Skip to content
Oncology - Orthopaedics SA

Osteoarthritis of the Hip

Osteoarthritis is a condition that affects joints including bone, cartilage, ligaments and muscles. Osteoarthritis can include inflammation of the tissue around the hip joint, damage to joint surface cartilage, bony spurs growing around the edge of the hip joint and/or deterioration of the ligaments and tendons that hold the joint together.

Osteoarthritis tends to be more common in people aged over 40 years or those who have had joint injuries. The condition may also be referred to as Osteoarthrosis.

The most common symptoms are hip pain and stiffness of the hip that usually gets worse with activity.  You may feel stiffness as you are getting out of bed, or if you have been sitting for a long time.  These symptoms may affect your ability to do normal daily activities.  Other symptoms include clicking noises, grating or crunching sensations of bone rubbing against bone, pain when walking or a loss of movement in the hip joint.  Symptoms can vary for each person.

While there are various stages of Osteoarthritis, it is generally a gradual condition.  Pain may initially come and go, but the hip will be inflamed by activity.  Hip pain can become more persistent as the condition progresses.  Eventually, at the end stage of arthritis, the articular cartilage wears away completely and bone on bone contact occurs.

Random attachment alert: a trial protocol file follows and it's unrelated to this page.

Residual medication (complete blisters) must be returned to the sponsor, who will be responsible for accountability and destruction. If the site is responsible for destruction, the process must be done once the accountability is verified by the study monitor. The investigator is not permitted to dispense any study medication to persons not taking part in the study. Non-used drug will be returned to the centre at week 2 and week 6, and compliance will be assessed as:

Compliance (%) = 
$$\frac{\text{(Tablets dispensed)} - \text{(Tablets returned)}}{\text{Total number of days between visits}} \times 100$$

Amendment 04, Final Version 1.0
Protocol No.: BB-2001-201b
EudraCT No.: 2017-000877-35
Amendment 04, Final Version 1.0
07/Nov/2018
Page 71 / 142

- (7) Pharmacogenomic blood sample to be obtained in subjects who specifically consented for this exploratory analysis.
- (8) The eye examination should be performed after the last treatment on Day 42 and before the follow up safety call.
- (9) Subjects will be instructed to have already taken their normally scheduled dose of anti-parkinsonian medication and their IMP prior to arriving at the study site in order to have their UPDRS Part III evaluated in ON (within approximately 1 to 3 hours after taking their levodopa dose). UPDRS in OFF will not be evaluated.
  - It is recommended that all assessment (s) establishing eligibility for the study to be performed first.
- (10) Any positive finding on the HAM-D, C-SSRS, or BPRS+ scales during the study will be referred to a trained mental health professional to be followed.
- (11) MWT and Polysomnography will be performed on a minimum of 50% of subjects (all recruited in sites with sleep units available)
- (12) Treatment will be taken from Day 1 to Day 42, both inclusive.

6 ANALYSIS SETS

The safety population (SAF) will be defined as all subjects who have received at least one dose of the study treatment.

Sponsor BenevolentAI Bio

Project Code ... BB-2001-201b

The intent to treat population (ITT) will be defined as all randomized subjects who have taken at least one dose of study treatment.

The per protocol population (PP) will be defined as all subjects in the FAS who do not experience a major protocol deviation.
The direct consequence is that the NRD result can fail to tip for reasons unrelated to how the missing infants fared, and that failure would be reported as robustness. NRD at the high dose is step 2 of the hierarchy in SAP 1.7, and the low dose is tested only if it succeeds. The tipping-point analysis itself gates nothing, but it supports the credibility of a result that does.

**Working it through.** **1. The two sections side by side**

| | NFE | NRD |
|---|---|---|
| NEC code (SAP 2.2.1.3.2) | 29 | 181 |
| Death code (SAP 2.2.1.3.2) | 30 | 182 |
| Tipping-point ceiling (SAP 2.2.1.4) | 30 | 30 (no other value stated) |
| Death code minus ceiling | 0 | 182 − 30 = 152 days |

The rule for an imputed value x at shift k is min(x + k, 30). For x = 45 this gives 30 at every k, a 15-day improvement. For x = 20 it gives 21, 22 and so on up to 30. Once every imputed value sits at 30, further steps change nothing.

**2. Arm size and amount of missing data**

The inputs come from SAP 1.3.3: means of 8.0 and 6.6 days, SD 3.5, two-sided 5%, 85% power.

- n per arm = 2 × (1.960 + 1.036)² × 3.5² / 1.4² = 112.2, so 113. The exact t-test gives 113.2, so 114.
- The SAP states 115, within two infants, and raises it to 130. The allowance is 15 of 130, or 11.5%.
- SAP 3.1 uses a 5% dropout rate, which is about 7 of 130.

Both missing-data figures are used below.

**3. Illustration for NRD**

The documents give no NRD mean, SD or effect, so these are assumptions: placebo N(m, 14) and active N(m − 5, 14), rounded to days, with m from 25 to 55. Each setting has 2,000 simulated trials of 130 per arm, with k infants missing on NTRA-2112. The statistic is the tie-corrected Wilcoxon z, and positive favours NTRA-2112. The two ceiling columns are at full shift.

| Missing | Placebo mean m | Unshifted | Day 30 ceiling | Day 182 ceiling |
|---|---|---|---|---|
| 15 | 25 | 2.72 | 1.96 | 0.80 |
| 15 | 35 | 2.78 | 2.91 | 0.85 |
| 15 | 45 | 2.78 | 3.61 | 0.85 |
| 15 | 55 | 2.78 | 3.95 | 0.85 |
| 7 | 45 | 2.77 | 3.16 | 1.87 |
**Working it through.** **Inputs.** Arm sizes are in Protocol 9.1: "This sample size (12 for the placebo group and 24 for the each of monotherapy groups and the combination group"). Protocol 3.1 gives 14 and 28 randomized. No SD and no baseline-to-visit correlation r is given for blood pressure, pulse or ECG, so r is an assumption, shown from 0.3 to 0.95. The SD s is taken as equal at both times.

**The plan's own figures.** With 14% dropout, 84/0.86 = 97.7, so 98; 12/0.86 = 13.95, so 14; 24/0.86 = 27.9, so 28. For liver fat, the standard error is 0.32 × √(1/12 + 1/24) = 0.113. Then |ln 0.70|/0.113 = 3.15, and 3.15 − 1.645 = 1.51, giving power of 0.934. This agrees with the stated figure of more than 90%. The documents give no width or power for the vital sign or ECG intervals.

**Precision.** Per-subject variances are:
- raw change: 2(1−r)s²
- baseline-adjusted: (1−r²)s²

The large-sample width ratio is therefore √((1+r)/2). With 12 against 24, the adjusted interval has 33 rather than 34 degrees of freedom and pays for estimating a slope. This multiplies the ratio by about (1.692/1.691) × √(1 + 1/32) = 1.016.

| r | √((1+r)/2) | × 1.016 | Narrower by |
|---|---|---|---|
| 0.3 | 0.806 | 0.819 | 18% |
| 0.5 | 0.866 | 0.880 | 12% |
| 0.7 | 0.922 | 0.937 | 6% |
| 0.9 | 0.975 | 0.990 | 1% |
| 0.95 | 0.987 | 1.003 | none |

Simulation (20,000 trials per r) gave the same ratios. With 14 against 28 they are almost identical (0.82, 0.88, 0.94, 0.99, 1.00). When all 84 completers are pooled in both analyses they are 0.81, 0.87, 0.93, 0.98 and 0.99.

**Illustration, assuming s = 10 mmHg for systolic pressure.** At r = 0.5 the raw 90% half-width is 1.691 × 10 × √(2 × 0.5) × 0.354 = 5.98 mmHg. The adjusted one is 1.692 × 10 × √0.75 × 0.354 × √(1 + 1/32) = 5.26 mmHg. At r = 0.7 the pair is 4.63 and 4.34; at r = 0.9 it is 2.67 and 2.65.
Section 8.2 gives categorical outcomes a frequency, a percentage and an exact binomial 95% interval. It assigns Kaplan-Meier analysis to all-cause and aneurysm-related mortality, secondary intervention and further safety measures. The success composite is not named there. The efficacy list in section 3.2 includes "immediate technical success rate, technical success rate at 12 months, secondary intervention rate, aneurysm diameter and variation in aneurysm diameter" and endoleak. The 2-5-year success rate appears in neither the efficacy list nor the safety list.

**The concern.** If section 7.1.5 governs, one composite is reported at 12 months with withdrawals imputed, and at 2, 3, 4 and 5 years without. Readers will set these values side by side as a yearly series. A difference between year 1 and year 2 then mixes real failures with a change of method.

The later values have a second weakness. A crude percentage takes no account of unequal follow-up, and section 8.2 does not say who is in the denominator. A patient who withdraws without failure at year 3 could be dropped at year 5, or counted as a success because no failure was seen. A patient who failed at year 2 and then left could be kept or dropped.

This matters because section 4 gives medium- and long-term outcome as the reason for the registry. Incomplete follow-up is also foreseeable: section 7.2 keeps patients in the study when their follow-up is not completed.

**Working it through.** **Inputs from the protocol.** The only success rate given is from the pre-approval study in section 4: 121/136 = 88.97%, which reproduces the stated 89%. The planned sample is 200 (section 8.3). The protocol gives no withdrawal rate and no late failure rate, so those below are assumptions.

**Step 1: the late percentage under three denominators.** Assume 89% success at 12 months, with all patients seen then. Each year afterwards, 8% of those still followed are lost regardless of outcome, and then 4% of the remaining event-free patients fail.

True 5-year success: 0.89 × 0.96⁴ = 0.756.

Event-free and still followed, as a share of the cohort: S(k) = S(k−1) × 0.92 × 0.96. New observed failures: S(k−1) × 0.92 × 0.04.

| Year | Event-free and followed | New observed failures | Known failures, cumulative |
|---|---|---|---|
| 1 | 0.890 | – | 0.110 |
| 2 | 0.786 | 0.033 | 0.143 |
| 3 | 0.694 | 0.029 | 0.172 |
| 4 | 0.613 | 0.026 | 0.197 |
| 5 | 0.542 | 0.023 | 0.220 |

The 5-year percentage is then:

Generally osteoarthritis can be somewhat attributed to wear and tear, but often a direct cause cannot be identified.  Some factors that may put you at more risk of developing Osteoarthritis in the hip are:

•       being overweight

•       a previous hip injury

•       repeated lifting of heavy loads

•       a family history of Osteoarthritis

•       increasing age

•       where the hip joints may not have formed correctly

Your GP will diagnose Osteoarthritis, by talking over your symptoms and conducting a physical examination.  An X-ray may be required, to check for narrowing and changes in the shape of your hip joint. An X-ray that shows joint damage does not always mean you will have a lot of pain or problems. On the other hand your joint may be very painful despite X-rays being ‘normal’.  Blood tests are generally only helpful to rule out other types of arthritis.  In more complex cases, your GP may organise for you to have a MRI (Magnetic resonance imaging) to produce more detailed images of the hip bone and soft tissues, including cartilage.

Treatment for hip osteoarthritis depends on which joints are affected and the severity of the condition. Each treatment has its own benefits and risks and you may need to trial several treatments before finding the one that assists you.

In general terms, the best treatment plan usually includes:

•       A weight loss program, if you are overweight

•       A hip exercise program that is tailored to your condition and ability.  Although exercise may be the last thing you feel like doing, activities such as gentle stretching, walking, swimming and biking can be helpful to relieve arthritis pain, stiffness, and swelling.

•       Pain management, with osteoarthritis medication and education about how to best manage your pain

•       A walking aid such as a walking stick or frame can take pressure off the hips and provide additional support to the joints. It can help you to maintain your stability and balance, reducing the risk of a fall.

If your symptoms are no longer controlled with other therapies, you may be referred to an Orthopaedic Hip Surgeon.   Hip replacement surgery may be an option if more conservative approaches are not effective.



Book an appointment with our orthopaedic specialists

Book an appointment